The comparative efficacy research to assess the use of RFA and VATS for PHH was an investigator-initiated, controlled cohort study done at 14 centers in China between 2015 and 2019.
Eligible participants were aged 14 years or older, were diagnosed as primary PHH who are undergone treatment options with RFA or VATS. Exclusions included patients who are non-palmar hyperhidrosis, and non-interventional treatment for hyperhidrosis. The study was approved by institutional ethics committees at the principal investigator center in September 16, 2020, and it was being recognized in other 13 centers. This study was registered with the China Clinical Trials Registry in November 1, 2020 (ChiCTR2000039576). All patient’s provided written informed consent before RFA or VATS for treatment PHH. The study was done per the Declaration of Helsinki and Good Clinical Practice principles.
The treatment options were done according to a prespecified analysis plan within between RFA and VATS framework. Per a prospective exposure factor definition, patients excluded who were secondary hyperhidrosis before RFA or VATS.
Patients of this study cohort included two distinct groups: The RFA group, which comprised patients who underwent RFA applied unilaterally, and the control (VATS) group, which the VATS were performed sympathectomy (Thoracic 4 and or Thoracic 3 ganglia according to actual condition) by video-assisted thoracoscopic, under general anesthesia with double-lumen endotracheal intubation.[16, 18, 29] In the RFA group, the operation technique of RFA for PHH according to local practice at the study centers because there are no authoritative practical guidelines. Rejoice, in fact, we find that the patients underwent a homogeneity technique protocol at participate centers, which following subcutaneous local anesthetic infiltration, a 5 mm active cannula of the RFA device was advanced to the thoracic 4 sympathetic ganglions under fluoroscopic guidance (X-ray Computed Tomography). When the probe reached the desired point, the level of the cannula was tested by 3-Dimension’s image reconstruction. After neurophysiological testing, RFA thermal coagulation was applied at 90 degree C for 180 seconds, and 2 ml of 2% lidocaine was spread through the cannula after thermal coagulation in necessary. The decision to treatment options for PHH was not determined by study design, but instead was based on the decision of the physician and the patient, and may be influenced by regional health policy practices (Social Security fund policy and Medical Insurance Policy).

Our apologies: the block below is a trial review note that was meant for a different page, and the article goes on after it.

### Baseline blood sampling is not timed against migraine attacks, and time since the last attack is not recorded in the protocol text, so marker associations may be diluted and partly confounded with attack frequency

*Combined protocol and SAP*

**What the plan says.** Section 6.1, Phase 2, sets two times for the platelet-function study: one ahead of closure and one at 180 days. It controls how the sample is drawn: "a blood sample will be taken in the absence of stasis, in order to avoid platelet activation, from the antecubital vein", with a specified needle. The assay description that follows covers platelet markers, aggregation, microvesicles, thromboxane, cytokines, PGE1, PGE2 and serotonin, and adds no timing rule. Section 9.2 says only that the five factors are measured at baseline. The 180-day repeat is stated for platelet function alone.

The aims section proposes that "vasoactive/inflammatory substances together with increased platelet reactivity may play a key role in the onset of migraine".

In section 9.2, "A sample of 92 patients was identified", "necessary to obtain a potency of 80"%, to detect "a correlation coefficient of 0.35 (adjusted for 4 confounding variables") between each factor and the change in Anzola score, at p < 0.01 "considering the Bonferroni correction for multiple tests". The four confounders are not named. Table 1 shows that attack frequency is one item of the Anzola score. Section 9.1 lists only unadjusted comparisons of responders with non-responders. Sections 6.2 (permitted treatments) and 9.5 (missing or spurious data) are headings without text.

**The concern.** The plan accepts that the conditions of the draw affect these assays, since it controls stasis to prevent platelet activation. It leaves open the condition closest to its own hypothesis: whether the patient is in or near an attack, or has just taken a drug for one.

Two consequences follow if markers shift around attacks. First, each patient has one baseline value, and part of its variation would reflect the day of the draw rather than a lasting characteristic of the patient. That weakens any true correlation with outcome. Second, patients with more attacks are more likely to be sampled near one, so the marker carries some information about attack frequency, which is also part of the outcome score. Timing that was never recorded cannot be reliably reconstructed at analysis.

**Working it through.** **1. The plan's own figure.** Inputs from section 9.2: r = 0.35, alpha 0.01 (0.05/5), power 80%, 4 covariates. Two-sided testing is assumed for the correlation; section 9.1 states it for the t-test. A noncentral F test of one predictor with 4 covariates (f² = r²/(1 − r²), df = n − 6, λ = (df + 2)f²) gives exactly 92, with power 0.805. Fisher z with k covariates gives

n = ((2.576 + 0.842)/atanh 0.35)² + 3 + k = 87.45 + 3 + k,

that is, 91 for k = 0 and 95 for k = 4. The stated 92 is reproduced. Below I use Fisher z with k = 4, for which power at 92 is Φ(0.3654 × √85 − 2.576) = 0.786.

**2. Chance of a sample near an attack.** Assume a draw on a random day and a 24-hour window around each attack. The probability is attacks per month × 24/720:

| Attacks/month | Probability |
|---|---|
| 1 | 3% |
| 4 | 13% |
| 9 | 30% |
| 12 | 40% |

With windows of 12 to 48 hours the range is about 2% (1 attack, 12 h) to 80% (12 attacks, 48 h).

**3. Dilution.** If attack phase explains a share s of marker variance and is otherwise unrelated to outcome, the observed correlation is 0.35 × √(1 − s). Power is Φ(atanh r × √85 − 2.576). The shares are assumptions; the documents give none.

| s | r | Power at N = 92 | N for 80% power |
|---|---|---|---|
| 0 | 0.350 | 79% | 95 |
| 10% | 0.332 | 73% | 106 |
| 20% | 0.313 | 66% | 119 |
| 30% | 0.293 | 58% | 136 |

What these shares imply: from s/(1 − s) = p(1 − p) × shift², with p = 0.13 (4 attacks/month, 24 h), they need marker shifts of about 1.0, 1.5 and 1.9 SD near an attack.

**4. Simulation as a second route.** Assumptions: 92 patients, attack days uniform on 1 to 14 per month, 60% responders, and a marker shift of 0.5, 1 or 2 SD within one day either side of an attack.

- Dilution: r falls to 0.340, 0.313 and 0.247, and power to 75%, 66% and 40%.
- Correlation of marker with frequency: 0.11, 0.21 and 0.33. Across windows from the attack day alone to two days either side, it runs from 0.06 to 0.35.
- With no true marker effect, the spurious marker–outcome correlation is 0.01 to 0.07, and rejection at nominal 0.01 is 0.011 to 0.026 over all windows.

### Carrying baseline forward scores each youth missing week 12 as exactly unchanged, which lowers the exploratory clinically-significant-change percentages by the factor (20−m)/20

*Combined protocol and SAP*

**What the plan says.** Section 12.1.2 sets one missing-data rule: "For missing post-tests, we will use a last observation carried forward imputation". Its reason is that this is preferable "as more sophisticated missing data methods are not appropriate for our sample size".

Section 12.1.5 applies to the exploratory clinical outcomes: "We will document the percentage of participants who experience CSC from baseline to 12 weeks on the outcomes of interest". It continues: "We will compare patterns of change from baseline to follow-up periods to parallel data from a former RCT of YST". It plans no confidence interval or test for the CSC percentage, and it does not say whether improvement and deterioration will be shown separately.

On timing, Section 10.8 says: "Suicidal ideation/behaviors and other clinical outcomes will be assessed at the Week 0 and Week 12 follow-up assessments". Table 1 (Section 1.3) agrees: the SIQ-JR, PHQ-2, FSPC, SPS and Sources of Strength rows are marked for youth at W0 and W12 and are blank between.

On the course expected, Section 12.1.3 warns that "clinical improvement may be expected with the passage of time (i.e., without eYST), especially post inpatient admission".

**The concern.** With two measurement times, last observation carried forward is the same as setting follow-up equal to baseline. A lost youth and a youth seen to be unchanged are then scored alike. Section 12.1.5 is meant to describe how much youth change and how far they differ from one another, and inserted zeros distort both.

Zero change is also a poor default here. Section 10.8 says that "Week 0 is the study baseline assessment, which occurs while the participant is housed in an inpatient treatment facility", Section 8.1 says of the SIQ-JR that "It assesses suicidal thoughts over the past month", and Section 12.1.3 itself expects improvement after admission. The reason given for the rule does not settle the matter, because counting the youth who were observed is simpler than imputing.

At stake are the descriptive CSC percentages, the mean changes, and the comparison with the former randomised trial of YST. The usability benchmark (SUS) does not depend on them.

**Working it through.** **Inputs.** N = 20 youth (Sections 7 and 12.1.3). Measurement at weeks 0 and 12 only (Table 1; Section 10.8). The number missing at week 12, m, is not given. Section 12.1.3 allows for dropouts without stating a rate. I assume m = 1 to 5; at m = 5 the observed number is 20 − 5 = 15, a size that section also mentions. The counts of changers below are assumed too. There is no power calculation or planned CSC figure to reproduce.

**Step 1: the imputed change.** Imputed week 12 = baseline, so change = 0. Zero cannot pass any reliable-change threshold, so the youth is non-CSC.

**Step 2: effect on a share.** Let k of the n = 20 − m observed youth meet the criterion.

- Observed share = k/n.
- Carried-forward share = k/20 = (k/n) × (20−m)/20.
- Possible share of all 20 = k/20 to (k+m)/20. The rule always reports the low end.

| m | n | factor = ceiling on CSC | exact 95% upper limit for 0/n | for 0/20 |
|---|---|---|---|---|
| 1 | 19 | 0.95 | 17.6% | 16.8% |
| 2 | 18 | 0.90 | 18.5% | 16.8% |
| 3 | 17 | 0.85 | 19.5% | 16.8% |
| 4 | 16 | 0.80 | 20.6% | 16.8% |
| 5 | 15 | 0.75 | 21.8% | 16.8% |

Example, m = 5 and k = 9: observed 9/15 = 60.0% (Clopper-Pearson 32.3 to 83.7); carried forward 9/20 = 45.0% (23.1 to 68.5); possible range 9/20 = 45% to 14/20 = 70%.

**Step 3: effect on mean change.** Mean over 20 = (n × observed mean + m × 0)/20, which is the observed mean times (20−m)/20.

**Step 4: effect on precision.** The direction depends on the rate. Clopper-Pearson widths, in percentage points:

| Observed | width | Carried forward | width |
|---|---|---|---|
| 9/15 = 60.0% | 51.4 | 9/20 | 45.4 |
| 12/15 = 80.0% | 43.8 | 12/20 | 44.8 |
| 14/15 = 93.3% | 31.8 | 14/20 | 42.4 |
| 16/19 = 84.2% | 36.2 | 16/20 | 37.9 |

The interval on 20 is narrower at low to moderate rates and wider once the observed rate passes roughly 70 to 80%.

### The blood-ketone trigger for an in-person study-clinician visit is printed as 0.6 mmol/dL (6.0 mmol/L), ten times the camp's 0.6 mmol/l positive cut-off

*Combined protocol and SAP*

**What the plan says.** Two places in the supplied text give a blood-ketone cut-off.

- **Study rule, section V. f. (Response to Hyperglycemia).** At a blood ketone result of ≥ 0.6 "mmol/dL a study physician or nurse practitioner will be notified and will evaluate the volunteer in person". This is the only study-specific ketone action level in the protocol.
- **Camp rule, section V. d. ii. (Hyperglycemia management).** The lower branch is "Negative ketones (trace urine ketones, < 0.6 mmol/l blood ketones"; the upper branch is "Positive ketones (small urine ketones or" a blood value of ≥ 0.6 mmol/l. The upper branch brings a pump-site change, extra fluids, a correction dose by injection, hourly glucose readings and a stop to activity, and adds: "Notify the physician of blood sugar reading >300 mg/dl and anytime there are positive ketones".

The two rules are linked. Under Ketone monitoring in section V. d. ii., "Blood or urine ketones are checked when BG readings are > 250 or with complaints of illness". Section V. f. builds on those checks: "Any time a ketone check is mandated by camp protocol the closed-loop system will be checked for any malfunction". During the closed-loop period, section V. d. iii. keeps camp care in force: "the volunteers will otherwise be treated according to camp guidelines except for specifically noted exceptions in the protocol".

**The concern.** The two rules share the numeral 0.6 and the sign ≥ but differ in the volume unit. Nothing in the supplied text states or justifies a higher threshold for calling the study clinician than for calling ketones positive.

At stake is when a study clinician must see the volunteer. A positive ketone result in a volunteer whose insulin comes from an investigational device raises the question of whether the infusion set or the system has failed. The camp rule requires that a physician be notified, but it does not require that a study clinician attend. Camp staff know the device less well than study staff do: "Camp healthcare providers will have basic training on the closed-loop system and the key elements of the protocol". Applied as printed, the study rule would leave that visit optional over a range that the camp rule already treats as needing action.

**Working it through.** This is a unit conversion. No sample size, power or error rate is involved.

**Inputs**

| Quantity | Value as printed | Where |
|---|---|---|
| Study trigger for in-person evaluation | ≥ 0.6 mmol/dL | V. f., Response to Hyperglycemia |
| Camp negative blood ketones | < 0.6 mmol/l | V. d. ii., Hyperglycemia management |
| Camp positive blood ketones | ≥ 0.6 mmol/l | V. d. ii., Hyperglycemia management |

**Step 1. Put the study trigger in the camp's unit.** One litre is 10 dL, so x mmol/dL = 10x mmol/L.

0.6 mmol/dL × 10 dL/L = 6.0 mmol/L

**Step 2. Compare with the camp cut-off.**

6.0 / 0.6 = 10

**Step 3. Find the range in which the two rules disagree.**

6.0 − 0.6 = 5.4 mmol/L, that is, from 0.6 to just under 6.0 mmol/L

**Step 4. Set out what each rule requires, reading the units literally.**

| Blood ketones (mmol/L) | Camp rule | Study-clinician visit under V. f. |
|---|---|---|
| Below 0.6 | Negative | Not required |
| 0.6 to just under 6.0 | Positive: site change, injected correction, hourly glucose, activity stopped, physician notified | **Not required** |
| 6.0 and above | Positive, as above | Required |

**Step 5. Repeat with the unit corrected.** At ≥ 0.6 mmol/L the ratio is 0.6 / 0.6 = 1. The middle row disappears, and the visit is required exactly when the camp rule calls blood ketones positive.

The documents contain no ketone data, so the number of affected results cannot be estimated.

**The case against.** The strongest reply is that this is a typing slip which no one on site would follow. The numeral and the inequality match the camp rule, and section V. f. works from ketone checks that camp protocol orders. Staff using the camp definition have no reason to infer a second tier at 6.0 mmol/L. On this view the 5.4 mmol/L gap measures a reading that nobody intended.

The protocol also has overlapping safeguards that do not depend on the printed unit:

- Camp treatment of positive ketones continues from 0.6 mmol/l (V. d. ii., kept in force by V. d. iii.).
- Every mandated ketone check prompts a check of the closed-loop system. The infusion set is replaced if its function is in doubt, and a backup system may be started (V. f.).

Control variables included the demographic data, clinical disease (Hyperhidrosis Disease Severity Scale [HDSS]), quality of life (QOL) questionnaire, and family history were collected at preoperative from the medical charts each of participation center. The HDSS questionnaire are consists of four statements, each receiving a score of 1 to 4, with 1 being the mildest grade and 4 the worst. The QOL questionnaire is consists of twenty statements, each receiving a score of 1 to 5, with 20 being the mildest grade and 100 the worst. Outcomes variable included the clinical efficacy, safety (intraoperative and postoperative complication),[31, 32] patient satisfaction, HDSS and QOL questionnaire, compensatory hyperhidrosis, and symptom recurrence follow-up data of postoperative months 1, 3, 6, and 12 (1 year), as previously reported.[16, 33] For patient satisfaction is used the chief complaint of patients by phone call and return follow-up to respectively evaluated. To evaluate the postoperative QOL is used the last data of follow-up questionnaire. All follow-up was implemented by an external blinded endpoint committee (setting at the principal investigator institution).